AT LARGE: Good for the soul
- 04 July, 2001 14:44
I'm a little disappointed in the Catholic Church. As an avid watcher of the activities of the Holy See, I'm generally enthusiastic to see it discover new and innovative ways to bring in more faithful, save souls and increase revenues. When it does all three at once - hot diggety!
For instance, allowing Italian communications companies to build their broadcast towers within the confines of the Vatican City, thereby escaping the restrictive laws about electromagnetic emissions imposed by the Italian government, brings people into the Church, extends the reach of its message, and rolls in the dough - a perfect three pointer. Stick it to the man!
But now I read the Church is about to ban the sacrament of confession being administered online. Apparently, while the Internet is seen as "an excellent instrument for evangelisation and religious dialogue", it is not considered an appropriate method to administer the rite of reconciliation.
The directive is contained in a document being prepared for the Pontifical Council for Social Communications, essentially the Vatican's PR arm. It goes on to say that the Internet "contains more opportunities for good than temptations for evil", but it "is no substitute" for face-to-face contact. Among other things, "there is absolutely no guarantee of privacy" on the Internet, and "no certainty as to the identities of the two parties to the conversation". Anyone who's ever been in a chat room with someone they thought was an 18-year old girl will understand . . . forget I said that.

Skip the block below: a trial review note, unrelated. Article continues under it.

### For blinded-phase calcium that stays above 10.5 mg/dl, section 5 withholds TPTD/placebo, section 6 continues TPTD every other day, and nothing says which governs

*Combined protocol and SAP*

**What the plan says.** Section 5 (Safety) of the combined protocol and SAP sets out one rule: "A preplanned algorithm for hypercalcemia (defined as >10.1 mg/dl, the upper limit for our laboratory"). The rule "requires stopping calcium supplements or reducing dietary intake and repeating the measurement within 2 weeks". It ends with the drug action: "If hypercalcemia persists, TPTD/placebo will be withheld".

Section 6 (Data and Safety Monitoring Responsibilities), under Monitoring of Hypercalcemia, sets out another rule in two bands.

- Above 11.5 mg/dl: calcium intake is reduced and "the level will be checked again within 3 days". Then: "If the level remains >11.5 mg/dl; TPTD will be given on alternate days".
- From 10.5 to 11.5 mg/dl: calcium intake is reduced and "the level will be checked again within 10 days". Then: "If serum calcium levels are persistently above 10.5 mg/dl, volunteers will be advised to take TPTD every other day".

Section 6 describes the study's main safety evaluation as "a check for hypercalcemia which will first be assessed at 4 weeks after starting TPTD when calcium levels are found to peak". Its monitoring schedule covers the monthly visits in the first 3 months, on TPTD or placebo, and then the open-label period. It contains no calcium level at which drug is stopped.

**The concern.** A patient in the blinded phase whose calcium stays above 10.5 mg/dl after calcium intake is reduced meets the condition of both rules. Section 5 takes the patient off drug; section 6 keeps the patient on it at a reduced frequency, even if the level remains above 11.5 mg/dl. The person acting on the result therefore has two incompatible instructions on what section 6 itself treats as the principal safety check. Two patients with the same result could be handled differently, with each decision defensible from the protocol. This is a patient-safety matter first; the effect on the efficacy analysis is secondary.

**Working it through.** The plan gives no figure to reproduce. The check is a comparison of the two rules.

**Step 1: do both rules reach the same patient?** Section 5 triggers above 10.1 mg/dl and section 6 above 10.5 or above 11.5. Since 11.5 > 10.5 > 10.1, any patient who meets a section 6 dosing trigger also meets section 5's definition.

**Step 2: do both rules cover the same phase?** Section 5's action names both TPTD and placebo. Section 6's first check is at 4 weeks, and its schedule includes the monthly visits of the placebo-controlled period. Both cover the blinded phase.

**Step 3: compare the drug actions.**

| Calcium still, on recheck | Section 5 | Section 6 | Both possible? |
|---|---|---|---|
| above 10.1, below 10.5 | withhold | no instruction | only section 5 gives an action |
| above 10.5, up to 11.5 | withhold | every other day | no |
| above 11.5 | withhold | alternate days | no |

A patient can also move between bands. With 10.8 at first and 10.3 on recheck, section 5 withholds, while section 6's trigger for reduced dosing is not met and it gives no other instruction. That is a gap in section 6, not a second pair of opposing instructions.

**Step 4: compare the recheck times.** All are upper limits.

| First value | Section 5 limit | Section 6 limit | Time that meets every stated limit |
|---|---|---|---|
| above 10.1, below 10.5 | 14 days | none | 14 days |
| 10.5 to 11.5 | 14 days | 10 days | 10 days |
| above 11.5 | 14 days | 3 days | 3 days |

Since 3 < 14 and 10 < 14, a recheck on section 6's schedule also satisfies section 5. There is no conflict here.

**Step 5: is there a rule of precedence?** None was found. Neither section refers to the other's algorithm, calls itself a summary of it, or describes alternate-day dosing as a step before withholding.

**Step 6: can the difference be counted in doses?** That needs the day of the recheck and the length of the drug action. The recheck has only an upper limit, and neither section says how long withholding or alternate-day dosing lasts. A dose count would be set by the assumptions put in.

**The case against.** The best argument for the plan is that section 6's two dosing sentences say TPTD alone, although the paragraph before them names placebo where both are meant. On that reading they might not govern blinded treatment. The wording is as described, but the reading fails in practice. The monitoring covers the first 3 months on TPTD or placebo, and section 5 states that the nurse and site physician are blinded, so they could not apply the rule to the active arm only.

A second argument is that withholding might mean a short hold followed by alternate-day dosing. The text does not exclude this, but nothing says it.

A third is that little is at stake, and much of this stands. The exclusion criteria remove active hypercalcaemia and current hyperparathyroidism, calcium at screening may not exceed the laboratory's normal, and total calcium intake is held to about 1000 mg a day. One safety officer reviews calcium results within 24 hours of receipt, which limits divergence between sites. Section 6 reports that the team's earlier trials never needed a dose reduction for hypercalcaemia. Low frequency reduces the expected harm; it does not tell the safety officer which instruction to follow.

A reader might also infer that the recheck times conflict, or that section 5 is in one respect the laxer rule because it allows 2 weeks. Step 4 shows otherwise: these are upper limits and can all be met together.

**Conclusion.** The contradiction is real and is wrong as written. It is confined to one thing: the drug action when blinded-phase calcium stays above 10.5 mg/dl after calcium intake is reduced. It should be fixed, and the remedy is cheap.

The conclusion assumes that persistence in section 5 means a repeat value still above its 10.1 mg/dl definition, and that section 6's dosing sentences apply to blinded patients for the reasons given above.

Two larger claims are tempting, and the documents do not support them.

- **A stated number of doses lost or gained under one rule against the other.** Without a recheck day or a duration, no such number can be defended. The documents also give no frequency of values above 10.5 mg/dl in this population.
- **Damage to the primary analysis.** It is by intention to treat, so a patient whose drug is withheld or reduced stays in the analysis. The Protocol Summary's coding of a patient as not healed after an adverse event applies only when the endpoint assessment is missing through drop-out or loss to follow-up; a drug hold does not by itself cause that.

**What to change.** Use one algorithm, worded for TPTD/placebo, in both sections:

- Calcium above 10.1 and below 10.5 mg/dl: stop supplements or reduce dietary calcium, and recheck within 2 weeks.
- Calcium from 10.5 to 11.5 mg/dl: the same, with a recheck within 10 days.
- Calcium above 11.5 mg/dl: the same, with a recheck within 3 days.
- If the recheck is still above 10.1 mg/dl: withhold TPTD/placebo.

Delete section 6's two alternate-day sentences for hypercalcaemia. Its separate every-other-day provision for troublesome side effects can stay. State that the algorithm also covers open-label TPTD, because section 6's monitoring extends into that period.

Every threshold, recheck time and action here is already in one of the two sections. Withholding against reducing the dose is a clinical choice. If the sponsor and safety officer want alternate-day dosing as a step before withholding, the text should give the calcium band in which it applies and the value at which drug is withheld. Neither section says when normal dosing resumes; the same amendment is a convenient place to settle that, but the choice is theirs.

Now, I can accept this reasoning. I still remember when, as a young Catholic myself, confession involved going into a darkened booth at the side of the Church and talking to whomever happened to be sitting there. You took it pretty much on faith that it was a priest and not just some lonely guy who liked to hear stories and knew Latin. Now the Church has switched to the "you know me and I know you" approach and it clearly doesn't want to back away from it.
However, I see it as an opportunity lost. Reconciliation is one of the Catholics' core properties - no other church, to my knowledge, has an equivalent notion. Allowing confessions to be taken over the Web (with encryption, of course) would allow more people to experience the soul-cleansing fire of admitting one's own evil and perhaps convert.
And then there's the banner advertising opportunities. Imagine if every time someone clicked on www.hotsexxx.com, they saw a button at the top of the screen saying "Having an impure thought? CLICK HERE".
The Church really should
Matthew JC. Powell had several impure thoughts whilst writing this. Absolve him on email@example.com